Tongabezi Chicken Curry

When deciding to cover foods from different continents for Ramadan this year, I have to say that while I felt I was well informed about food in general, I really didn’t know what to expect about non Arab African food. I was familiar with North Africa food and as a coeliac I now know to remind any waiter not to put any free bread over or under my food. I just really didn’t know what to expect with Africa let alone Zambia.

I found this recipe in Floyd on Africa and pretty much all recipes of Tonzabezi Chicken Curry are variations of his. I have, however, made alterations to suit my palate. I’m sure the late Keith Floyd won’t mind. I’ve put the butternut squash in with the chicken as it adds taste and texture to the chicken. I can’t abide the taste of ‘curry’ powder and never use. I also feel that if you are cooking meat on the bone there really is no need to use stock. The chicken, as they cook, will create their own stock from real bones. I’ve also added cumin seeds because the dish lacked a certain je ne sais quoi until this was added. Finally a sprinkle of fresh coriander makes this perfect.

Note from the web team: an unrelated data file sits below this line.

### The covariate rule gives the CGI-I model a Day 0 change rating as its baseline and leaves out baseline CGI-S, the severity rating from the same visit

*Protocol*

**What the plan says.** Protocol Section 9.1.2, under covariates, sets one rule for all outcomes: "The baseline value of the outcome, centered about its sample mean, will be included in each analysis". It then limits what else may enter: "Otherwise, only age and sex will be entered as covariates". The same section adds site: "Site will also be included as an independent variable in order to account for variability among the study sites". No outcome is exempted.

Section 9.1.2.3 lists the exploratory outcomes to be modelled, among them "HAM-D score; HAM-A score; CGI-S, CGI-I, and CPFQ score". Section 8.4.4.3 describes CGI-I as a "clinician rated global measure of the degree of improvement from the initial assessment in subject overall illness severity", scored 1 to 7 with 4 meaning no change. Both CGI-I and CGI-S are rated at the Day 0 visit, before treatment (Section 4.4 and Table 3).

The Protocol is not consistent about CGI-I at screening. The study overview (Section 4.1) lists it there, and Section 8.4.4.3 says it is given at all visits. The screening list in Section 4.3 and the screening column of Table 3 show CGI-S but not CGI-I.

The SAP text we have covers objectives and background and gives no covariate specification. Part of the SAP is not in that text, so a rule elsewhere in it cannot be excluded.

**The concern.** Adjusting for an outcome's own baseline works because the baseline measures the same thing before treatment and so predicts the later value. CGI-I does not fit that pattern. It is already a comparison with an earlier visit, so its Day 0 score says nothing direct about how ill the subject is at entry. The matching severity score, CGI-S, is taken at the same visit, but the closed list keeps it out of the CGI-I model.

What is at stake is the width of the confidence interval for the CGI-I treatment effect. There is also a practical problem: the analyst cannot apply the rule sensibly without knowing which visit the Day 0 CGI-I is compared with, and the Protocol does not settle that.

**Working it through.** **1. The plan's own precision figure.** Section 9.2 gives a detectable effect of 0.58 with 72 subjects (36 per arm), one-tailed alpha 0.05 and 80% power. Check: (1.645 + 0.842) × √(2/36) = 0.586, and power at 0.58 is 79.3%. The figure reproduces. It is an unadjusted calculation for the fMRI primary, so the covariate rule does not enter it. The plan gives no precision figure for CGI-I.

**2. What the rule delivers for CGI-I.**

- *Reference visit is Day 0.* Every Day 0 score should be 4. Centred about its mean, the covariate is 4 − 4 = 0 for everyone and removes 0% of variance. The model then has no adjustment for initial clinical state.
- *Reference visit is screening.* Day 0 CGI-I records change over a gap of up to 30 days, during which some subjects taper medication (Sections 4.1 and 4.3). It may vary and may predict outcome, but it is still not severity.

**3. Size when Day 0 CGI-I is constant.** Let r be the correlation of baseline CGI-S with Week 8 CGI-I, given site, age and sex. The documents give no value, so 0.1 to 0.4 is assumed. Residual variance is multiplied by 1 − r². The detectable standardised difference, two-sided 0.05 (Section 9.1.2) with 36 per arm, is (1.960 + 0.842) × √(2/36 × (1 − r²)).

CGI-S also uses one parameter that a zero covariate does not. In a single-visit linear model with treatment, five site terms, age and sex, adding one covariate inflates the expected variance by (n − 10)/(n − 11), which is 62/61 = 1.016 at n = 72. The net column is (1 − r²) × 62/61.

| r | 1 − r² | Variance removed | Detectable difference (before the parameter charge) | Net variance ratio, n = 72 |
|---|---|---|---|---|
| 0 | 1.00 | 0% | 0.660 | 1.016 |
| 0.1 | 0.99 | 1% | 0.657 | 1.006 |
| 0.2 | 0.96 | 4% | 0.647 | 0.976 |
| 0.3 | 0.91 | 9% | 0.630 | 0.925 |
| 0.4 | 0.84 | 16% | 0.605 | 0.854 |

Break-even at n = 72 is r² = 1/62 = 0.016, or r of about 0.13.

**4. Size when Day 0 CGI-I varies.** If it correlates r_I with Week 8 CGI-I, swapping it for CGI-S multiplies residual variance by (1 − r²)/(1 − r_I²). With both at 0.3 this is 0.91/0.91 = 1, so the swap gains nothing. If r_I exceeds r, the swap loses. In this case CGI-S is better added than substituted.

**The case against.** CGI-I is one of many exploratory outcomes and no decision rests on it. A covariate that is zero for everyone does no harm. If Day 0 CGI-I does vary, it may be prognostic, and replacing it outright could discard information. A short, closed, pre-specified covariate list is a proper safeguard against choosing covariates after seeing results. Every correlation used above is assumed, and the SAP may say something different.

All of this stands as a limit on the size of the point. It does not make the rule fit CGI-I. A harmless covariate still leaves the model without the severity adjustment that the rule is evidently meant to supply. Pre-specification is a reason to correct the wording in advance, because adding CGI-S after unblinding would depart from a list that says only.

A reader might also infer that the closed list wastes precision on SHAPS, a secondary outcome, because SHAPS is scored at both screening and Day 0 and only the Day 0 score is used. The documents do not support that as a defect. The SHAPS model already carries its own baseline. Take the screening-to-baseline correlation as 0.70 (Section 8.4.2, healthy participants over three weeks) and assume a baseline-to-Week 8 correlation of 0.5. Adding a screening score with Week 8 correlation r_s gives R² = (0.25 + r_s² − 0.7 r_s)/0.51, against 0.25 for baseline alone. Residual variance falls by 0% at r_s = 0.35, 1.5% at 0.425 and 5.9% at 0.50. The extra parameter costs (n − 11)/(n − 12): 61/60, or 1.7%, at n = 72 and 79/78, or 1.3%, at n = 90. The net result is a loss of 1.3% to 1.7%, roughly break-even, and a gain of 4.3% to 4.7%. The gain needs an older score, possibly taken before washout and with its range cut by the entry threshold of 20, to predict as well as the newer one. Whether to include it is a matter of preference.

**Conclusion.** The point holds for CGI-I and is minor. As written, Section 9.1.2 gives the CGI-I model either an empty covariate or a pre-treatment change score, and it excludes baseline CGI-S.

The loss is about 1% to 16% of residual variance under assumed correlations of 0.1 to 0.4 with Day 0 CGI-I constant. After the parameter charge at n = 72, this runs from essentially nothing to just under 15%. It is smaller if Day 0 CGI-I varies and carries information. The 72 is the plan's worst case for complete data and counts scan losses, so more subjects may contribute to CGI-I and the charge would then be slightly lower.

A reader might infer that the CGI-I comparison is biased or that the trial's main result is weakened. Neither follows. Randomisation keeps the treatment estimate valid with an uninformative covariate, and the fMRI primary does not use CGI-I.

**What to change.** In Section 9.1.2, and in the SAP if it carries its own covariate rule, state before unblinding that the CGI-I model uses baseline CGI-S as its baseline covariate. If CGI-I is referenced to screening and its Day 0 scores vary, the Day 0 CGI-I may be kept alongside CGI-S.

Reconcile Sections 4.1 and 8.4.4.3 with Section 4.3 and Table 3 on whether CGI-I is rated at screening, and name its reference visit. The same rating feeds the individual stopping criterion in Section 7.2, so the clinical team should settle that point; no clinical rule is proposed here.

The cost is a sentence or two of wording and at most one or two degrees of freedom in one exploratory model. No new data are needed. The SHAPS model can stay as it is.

This dish is soothing, comforting and the dish that you just want to come home to. It really is. Serve with white rice, and the sautéed sweet potato on the side. With plantation banana custard for dessert this was simply perfect. Alhumdulilah.

Ingredients – Serves 4
2 sweet potatoes
1 butternut squash
4 pieces of chicken (I used legs)
2 onions
½ a tin of tomatoes
2 inch ginger
2 garlic cloves
6 cardamon pods
½ teaspoon tumeric
1 teaspoon whole cumin seeds
1 teaspoon black pepper corns
1 teaspoon salt
1/2 teaspoon dried chilli flakes
4 teaspoons dried lemongrass or 2 whole bruised lemongrass
2 large red chillies chopped